LONDON, United Kingdom — In February of 2004, writing about London Fashion Week in the Guardian newspaper, Charlie Porter declared: “It’s that old London fashion week conundrum all over again — wondering what’s the point, and failing to find an answer.” A month earlier, Porter said that London Fashion Week was in crisis mode.
Looking back, it’s easy to understand Porter’s lack of optimism. That February, London hosted 40 shows in a 5-day schedule. This was a decline from 50 shows in September of 2003. Style.com only reviewed 13 of the on-schedule shows in London, or about 33 percent. As a proxy for quality, this ratio did not bode well for London’s position amongst the major fashion capitals. Major editors were in short supply and international buyers were few and far between at the lacklustre event.
What a difference five years makes. It felt like three times as much activity was packed in to the same five day period during this London Fashion Week. With more than 75 on-schedule shows and presentations at Somerset House and other locations, more than 50 off-schedule designers showing at Fashion Scout and On|Off, plus a full day of menswear and even more events each evening, this was a jam-packed London Fashion Week to remember.
But more than sheer quantum of activity, the quality of collections also saw a marked improvement from that gloomy February five years ago. This season’s London collections were remarkably polished, confident and forward looking. London is increasingly the city to which all other fashion capitals look for fashion direction.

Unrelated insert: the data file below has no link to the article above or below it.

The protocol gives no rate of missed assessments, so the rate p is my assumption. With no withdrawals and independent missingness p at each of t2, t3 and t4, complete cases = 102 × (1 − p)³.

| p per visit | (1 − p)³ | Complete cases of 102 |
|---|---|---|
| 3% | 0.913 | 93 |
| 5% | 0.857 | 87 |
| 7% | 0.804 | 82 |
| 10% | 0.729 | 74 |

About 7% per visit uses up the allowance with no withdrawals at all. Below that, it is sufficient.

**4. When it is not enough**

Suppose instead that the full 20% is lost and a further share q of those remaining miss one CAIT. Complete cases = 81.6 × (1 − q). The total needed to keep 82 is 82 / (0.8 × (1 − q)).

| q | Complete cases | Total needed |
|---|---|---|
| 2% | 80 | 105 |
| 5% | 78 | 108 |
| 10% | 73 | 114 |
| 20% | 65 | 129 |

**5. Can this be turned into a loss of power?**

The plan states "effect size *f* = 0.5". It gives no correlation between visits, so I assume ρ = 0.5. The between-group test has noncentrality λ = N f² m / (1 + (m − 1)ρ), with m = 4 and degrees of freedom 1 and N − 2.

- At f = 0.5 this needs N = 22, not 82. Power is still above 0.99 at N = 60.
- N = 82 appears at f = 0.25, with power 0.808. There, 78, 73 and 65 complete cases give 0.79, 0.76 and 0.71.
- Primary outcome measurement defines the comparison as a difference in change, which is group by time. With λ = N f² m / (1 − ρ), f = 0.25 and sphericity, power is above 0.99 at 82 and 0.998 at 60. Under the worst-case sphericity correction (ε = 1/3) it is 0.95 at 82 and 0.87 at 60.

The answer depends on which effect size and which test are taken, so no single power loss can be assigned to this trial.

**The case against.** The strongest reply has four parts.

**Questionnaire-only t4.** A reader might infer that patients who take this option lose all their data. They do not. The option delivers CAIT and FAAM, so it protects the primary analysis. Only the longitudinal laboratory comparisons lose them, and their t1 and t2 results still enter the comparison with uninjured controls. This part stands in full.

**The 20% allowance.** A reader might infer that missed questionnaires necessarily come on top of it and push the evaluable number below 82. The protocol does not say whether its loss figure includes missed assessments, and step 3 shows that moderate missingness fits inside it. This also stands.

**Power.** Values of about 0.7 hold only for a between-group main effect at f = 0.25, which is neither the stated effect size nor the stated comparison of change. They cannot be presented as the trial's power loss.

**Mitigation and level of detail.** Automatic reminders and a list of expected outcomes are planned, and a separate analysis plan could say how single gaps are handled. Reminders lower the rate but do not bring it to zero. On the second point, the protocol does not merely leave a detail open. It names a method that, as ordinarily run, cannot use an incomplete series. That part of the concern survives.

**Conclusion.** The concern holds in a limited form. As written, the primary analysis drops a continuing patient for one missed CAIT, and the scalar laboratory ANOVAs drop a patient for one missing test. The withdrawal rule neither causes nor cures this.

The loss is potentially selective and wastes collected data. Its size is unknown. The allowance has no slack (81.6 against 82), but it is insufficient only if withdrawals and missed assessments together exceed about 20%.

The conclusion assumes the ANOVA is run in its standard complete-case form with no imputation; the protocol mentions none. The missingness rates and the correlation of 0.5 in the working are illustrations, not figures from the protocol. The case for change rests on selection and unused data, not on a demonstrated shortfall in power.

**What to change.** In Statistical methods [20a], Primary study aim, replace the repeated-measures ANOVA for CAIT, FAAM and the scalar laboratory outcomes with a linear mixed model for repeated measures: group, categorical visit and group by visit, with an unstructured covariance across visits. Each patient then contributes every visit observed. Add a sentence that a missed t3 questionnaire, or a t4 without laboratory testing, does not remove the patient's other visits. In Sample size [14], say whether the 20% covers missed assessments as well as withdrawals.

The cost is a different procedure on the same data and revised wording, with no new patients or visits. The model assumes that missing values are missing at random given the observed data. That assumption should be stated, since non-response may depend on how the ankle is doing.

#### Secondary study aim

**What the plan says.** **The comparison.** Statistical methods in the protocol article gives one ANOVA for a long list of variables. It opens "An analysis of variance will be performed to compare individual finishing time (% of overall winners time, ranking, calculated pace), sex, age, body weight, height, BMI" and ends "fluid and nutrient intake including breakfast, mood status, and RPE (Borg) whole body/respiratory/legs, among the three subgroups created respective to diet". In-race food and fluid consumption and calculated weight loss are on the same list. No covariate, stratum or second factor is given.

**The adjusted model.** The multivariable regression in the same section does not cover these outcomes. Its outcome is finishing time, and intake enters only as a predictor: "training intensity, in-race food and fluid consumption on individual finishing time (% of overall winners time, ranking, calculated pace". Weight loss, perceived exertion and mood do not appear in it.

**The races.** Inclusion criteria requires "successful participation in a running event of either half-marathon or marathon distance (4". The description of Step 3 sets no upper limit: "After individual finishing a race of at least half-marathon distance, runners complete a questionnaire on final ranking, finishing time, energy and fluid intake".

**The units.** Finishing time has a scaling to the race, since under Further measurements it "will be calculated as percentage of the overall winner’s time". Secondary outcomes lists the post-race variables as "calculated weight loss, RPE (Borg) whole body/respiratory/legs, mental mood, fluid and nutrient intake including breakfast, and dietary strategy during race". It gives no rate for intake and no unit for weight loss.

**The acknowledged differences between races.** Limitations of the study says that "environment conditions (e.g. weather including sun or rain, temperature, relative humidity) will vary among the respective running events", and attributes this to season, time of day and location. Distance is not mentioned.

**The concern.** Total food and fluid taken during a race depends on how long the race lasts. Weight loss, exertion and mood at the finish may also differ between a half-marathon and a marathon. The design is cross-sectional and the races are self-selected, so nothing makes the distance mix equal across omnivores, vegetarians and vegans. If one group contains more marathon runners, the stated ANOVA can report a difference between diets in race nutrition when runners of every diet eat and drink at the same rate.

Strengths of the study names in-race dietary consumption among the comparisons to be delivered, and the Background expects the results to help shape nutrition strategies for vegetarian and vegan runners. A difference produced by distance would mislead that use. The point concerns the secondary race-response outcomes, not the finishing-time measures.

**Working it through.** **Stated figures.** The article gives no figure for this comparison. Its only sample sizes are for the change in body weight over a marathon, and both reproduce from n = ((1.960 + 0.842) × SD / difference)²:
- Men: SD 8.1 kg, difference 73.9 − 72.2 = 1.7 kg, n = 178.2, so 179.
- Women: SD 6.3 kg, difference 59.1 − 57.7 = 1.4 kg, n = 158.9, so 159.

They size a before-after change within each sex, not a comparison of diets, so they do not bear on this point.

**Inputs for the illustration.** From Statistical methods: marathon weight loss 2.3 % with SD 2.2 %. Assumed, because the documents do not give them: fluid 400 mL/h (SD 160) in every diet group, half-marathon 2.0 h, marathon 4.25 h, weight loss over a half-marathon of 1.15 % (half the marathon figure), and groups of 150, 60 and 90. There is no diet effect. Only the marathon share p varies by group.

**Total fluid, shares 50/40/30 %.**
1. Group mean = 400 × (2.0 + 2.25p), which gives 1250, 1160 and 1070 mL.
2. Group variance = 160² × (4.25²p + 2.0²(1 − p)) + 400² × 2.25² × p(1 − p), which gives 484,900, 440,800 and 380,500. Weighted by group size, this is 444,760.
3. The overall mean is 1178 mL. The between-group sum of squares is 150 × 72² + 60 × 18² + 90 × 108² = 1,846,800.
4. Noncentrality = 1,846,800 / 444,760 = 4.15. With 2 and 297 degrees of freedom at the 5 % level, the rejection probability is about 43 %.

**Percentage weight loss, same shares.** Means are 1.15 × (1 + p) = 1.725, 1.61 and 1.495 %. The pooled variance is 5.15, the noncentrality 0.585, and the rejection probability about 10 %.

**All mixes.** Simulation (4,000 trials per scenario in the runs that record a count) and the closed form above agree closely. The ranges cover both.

Indeed, Style.com reviewed 24 shows in London this time around, or about 42 percent of on-schedule shows. Though, now that the quality of many of the London collections is so good, it’s time to raise the standards and increase the transparency of criteria required for showing on the official London schedule. With so many great collections to see, we now have little room for slack.
One of the week’s highlights was London Fashion Week alumnus Jonathan Saunders’ magnificent display of modern fashion for the times in a beautifully produced show with a mood that added to the overall experience of taking in the collection. It was the kind of show the Internet could never duplicate, as evidenced by the images on Style.com which somehow don’t capture graphic, layered pastels as I experienced them. These are clothes to appreciate in person.